And what has Merkel received for her steadfast commitment to the transatlantic partnership? The final indignity came last week at the gathering of NATO members in Brussels, where Trump explicitly refused to endorse Article V, the alliance’s collective defense clause, and continued to hector members for not paying enough on defense. This, after months and months of careful explanation to Trump on the part of European leaders and members of his own staff that, while most NATO states do need to increase their defense expenditure, the increased funds will not be deposited into the U.S. Treasury. Trump also reiterated his specific attacks on Germany, specifically its trade surplus with the United States, calling the country “bad, very bad.”

Trump is the living embodiment of many negative stereotypes

In the eyes of most Germans (and Europeans for that matter), the American president is a mentally unstable braggart not to be trusted. For the anti-American segment of the German electorate, Trump is a vindication, the living embodiment of every negative stereotype it holds about America and Americans (i.e. that we are militaristic, uncultured, money-obsessed bumpkins). He is also a political liability for any European leader who stands too close to him; see, for instance, Martin Schulz’s attack on Trump in defense of Merkel’s honor. And so it perhaps should not have come as a surprise that the Chancellor, speaking at a campaign rally in Bavaria over the weekend (Germany goes to the polls in federal elections this September), would say the following in reference to both the United States and pro-Brexit Britain: “The era in which we could fully rely on others is over to some extent. That’s what I experienced over the past several days.”

Merkel’s statement took many observers by surprise, as well it should. To varying extents, German leaders have always paid obeisance to the transatlantic relationship, and here is a German leader, and a pro-American one at that, seeming to give it short shrift. At the same time, we should avoid reading too much into these comments. Postwar German-American relations have seen far worse days, like in the run-up to the Second Iraq War when Gerhard Schroeder ran a federal election campaign on anti-American themes. Moreover, the sort of European self-reliance Merkel called for is not mutually exclusive from a positive relationship with the United States. Indeed, Merkel is right to say that Europe should not be so dependent upon America, which is not the same thing as saying it should be completely independent, as some are misinterpreting her comments. As Matthew Karnitsching of Politico writes, Merkel’s remarks were fully “in keeping with her agenda to push European integration forward, a goal she believes the election of Emmanuel Macron as French president has put within reach.”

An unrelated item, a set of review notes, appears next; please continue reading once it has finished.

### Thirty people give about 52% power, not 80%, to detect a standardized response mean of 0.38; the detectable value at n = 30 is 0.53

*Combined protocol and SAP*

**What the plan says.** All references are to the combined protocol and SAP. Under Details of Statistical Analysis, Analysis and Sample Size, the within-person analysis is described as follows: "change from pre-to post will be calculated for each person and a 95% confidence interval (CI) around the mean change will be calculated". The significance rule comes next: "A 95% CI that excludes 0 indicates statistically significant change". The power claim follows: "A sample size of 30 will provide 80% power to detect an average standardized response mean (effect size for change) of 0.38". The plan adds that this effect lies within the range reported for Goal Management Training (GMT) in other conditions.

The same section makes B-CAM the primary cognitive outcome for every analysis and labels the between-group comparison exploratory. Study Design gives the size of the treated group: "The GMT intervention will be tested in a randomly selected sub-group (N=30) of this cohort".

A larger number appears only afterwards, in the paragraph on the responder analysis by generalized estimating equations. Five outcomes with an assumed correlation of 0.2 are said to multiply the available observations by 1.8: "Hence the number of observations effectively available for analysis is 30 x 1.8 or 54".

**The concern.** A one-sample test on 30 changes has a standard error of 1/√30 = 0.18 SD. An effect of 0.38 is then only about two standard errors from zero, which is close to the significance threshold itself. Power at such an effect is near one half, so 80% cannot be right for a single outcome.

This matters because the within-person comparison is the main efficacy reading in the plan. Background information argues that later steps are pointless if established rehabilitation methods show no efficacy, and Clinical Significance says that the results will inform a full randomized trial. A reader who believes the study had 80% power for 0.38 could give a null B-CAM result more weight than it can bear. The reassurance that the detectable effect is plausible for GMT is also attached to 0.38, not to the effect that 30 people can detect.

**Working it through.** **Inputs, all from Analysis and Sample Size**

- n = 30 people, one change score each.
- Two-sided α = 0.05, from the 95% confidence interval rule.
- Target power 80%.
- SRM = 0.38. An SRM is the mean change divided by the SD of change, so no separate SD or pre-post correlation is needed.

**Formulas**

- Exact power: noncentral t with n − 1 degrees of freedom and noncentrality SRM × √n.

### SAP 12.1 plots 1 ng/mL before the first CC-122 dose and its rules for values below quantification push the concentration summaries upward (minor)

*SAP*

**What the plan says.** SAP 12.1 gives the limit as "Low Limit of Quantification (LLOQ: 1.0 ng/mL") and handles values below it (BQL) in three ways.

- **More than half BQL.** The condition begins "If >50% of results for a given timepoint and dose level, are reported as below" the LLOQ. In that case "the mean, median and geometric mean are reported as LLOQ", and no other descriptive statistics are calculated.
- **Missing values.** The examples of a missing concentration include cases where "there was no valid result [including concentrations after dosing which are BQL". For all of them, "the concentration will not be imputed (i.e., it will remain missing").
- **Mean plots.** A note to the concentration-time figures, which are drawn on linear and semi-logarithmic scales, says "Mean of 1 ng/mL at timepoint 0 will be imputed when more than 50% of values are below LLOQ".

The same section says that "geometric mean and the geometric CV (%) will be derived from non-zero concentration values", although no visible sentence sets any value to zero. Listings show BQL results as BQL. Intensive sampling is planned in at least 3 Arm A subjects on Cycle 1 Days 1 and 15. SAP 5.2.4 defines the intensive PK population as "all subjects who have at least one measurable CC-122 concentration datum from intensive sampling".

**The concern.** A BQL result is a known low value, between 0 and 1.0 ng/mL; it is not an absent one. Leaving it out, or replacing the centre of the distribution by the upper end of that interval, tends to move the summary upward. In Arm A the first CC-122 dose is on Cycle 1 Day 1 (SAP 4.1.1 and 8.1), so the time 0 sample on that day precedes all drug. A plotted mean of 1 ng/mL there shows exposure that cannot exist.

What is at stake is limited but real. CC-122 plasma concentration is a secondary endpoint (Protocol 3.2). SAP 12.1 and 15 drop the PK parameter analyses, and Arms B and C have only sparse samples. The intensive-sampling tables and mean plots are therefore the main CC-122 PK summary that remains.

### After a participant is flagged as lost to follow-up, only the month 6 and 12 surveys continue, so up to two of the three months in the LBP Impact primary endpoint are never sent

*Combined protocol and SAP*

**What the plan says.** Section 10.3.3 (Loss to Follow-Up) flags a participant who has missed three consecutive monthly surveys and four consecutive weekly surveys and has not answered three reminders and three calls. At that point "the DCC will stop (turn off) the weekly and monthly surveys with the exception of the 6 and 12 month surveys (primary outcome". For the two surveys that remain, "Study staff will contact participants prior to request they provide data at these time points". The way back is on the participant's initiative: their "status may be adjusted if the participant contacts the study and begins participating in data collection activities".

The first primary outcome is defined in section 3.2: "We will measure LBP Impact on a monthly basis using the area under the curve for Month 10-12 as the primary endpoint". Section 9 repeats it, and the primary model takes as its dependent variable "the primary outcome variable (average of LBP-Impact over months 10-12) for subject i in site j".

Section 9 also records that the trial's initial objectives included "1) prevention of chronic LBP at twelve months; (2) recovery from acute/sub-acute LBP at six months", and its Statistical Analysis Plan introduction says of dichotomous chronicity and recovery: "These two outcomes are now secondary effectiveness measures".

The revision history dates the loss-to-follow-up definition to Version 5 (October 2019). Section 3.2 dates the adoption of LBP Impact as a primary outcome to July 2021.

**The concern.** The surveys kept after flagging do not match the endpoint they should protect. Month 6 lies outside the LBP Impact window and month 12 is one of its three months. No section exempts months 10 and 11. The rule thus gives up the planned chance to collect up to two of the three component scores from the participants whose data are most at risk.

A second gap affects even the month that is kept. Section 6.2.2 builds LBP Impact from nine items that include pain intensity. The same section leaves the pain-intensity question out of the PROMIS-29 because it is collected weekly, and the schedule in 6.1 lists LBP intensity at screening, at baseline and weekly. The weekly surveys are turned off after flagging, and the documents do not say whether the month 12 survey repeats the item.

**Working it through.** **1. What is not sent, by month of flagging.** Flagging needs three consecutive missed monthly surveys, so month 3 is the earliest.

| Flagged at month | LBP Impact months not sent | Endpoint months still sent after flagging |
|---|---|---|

Trump is destabilizing Europe from within and without

Still, Merkel’s comments are not what we would have expected her to make had Hillary Clinton, Jeb Bush, or any other mainstream candidate won the presidency. Trump’s admiration for Vladimir Putin and purely transactional view of NATO are utterly new, and highly disturbing, components of an American presidential administration. For the past 70 years, no matter who occupied the Oval Office, Europeans could generally be assured that he would be suspicious of Russian motives and a steadfast believer in the purpose of the Atlantic Alliance. Not Trump. As I foretold three months ago, Trump’s election is “destabilizing Europe from within and without,” putting into question long-held assumptions about the continent’s postwar security architecture, a fundamental component of which is the American commitment to Europe and Germany in particular. Even Edward Snowden recognized the gravity of Merkel’s remarks, noting them as an “era-defining moment” (whether the Russian-sheltered defector was being ironic or is entirely oblivious to his own role in helping to bring about that moment is unclear.)

Of course, Germany still needs America for its security and economic prosperity, and that will continue regardless of who is in the White House. But Angela Merkel’s distancing of her nation from America is only the natural, and tragic, response to an historically illiterate, amoral president unable to distinguish ally from an adversary.